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Skating on the Edge by Joelle Charbonneau

October 24, 2012 by  •
Skating on the Edge by Joelle CharbonneauThis was the second time in my life I’d had a gun pointed at me, and it still sucked. – Rebecca Robbins

Things have been pretty hectic for Rebecca Robbins since she left Chicago and returned to her tiny hometown of Indian Falls, Illinois. She had hoped to make a quick sale of the Toe Stop roller-skating rink she inherited upon her mother’s death, but five months later she’s still stuck in town trying to unload the place. Of course that’s not the only thing that’s been occupying her time.

She’s also dealt with a murder in one of the rink’s bathrooms (Skating Around The Law), had an on-again, off-again romance with the local veterinarian, made friends with a hat-wearing camel named Elwood (yes, you read that correctly), been roped into tracking down a stolen car, seen her deadbeat dad blow back into town, been mortified by her grandfather’s Elvis impersonator act down at the Senior Center, and faced menace from a group of mariachis (trust me, read Skating Over The Line if you’ve not already).

You’d think all that would be hard to top in the excitement department. You’d be wrong.

Skating on the Edge, the third book in the wonderfully wacky Rebecca Robbins mystery series, finds Rebecca dealing with a whole slate of new challenges. Things get off to a fast start when a death occurs at the Indian Falls Native American Summer Days festival. Rebecca was supposed to be the “target” in the Senior Center’s dunk tank, but roped someone else into taking her place at the last minute. When her replacement, Sherlene-n-Mean, a member of the roller-derby team which operates out of the Toe Stop, is electrocuted upon being dunked into the water Rebecca is left to wonder who was actually the intended target. And despite her past run-ins with local law enforcement and admonishment from them to stop playing amateur sleuth, Rebecca has no intention of sitting around waiting for someone else to solve the murder.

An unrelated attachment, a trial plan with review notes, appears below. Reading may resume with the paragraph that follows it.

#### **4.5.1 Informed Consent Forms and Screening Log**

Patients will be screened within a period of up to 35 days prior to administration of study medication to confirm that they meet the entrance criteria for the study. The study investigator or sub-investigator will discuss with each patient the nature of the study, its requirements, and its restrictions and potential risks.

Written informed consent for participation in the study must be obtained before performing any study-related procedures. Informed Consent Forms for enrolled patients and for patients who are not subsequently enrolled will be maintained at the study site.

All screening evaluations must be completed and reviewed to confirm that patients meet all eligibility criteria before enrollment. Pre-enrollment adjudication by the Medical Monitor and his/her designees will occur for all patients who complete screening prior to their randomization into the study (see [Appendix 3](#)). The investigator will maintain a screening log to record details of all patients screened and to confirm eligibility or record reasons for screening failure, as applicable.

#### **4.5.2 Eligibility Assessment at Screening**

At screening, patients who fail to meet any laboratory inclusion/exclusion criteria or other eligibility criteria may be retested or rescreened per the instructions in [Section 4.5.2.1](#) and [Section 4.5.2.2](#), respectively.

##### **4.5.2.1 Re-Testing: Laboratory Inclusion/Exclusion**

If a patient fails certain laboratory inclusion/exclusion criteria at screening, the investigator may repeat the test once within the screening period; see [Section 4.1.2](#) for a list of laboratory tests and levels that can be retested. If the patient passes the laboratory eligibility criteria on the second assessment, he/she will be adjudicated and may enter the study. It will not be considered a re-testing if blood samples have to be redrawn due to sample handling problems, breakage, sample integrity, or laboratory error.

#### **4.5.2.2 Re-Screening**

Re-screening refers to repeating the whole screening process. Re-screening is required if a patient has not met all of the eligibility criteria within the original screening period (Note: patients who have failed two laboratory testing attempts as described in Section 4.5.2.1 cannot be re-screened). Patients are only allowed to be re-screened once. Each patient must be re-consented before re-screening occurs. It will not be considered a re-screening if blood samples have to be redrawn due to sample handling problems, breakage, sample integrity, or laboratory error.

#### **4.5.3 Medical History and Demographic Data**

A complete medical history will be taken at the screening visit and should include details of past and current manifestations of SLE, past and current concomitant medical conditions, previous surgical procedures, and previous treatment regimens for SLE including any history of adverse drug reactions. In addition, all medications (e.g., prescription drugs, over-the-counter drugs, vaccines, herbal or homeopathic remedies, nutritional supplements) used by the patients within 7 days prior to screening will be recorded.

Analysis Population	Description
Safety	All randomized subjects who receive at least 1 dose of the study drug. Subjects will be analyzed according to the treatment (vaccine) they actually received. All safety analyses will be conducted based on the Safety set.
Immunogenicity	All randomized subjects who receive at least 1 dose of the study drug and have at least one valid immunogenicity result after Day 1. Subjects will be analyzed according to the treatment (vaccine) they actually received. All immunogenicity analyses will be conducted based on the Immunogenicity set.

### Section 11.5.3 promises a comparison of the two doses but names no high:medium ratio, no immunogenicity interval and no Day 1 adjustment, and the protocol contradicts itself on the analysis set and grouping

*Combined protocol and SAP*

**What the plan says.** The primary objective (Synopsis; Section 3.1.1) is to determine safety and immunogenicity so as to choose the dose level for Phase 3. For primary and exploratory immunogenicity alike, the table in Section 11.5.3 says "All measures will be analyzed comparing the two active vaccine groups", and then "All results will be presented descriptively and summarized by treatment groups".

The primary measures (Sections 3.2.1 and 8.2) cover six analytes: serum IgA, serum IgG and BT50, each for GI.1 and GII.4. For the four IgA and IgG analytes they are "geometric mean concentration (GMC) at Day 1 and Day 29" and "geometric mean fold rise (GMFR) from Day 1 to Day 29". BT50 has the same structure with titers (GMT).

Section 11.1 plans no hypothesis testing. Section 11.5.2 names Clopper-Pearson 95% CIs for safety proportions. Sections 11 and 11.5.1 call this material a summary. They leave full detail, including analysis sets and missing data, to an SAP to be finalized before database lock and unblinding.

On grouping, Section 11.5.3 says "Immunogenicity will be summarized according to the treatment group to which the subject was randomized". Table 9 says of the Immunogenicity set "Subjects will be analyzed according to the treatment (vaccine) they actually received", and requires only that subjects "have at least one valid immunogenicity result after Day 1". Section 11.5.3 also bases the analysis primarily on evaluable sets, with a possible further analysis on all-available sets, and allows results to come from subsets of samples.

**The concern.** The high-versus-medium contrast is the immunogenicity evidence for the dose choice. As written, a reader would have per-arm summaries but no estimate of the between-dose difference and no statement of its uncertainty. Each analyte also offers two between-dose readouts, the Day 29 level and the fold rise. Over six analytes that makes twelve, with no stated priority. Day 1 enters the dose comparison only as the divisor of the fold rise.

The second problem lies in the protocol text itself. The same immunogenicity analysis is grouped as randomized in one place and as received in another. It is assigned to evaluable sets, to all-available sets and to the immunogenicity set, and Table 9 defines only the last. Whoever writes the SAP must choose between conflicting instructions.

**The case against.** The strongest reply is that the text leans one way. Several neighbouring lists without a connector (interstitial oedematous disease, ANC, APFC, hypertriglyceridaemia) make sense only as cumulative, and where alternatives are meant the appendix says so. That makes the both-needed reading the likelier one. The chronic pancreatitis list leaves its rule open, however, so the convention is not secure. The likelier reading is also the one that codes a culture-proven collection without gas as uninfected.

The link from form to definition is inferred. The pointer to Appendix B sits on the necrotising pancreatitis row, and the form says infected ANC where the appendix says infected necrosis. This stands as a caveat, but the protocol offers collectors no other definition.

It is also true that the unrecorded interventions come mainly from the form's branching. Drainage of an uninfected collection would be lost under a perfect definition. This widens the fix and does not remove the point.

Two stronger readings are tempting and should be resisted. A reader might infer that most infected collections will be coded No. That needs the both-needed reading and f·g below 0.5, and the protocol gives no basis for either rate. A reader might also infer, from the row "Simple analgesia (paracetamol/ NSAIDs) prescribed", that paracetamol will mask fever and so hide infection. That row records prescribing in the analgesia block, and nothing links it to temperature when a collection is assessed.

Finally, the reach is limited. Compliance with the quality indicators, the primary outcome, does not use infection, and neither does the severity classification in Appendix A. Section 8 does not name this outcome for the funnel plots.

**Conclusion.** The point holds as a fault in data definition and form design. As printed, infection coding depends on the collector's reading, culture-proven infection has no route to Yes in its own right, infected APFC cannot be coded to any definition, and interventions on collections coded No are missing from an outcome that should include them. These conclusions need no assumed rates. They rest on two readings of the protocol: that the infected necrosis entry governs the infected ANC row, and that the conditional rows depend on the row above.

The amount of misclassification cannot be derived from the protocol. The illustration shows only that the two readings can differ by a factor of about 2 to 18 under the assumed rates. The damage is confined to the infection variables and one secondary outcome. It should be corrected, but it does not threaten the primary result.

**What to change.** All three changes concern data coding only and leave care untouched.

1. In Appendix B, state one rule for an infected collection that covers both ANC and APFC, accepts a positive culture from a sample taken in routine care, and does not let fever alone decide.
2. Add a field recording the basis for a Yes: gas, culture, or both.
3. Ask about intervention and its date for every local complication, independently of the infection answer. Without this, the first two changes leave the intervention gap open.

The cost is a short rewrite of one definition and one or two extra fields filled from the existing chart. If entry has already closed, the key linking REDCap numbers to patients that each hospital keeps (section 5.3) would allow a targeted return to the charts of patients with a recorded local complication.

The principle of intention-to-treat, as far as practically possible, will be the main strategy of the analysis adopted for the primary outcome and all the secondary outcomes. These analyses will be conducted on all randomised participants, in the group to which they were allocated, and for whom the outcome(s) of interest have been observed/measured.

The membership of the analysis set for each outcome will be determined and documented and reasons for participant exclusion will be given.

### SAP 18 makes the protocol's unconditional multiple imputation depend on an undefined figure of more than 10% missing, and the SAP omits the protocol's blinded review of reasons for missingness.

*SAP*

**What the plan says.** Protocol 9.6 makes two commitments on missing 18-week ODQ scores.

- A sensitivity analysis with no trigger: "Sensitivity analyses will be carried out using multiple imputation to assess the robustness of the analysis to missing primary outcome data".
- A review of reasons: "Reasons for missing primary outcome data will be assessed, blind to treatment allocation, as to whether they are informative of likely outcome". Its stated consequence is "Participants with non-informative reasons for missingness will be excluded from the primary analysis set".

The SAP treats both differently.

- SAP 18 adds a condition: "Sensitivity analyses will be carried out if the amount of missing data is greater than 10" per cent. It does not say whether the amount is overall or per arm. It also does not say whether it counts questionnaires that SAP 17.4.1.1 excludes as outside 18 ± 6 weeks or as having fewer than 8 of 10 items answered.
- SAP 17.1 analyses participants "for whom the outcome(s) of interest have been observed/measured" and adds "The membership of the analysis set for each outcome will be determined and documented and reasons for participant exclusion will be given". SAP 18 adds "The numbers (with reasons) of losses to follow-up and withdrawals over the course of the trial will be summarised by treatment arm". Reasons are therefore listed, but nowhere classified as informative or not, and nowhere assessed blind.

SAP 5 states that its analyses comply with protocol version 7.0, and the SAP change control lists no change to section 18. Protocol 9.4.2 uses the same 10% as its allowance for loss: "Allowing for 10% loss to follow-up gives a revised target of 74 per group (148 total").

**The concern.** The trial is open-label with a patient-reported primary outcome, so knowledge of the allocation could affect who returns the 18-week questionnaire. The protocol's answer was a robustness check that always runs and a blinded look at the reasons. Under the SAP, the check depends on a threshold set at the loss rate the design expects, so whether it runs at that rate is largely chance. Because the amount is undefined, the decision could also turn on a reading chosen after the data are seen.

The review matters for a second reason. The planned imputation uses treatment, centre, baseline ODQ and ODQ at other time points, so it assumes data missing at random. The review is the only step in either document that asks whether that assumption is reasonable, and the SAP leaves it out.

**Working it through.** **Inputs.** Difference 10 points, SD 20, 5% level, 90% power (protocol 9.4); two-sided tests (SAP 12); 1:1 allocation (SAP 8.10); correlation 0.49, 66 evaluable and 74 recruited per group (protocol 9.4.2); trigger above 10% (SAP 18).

We’re All Thriller Writers Now by L.J. Sellers

October 24, 2012 by  •
How do you define a thriller? Today L.J. Sellers, author of the award-winning Detective Jackson series, is here to talk about the expanding use of the term in fiction, as well as the reasons behind the increased usage of “thriller” to describe a book. Though not as contentious as defining the term “noir” – an argument that has been known to have ruined friendships and even lead to fisticuffs – there’s no question the parameters of what counts as a “thriller” have been steadily expanding. So, read what L.J. has to say on the subject and then weigh in with your opinion in the comments: how do you define a thriller?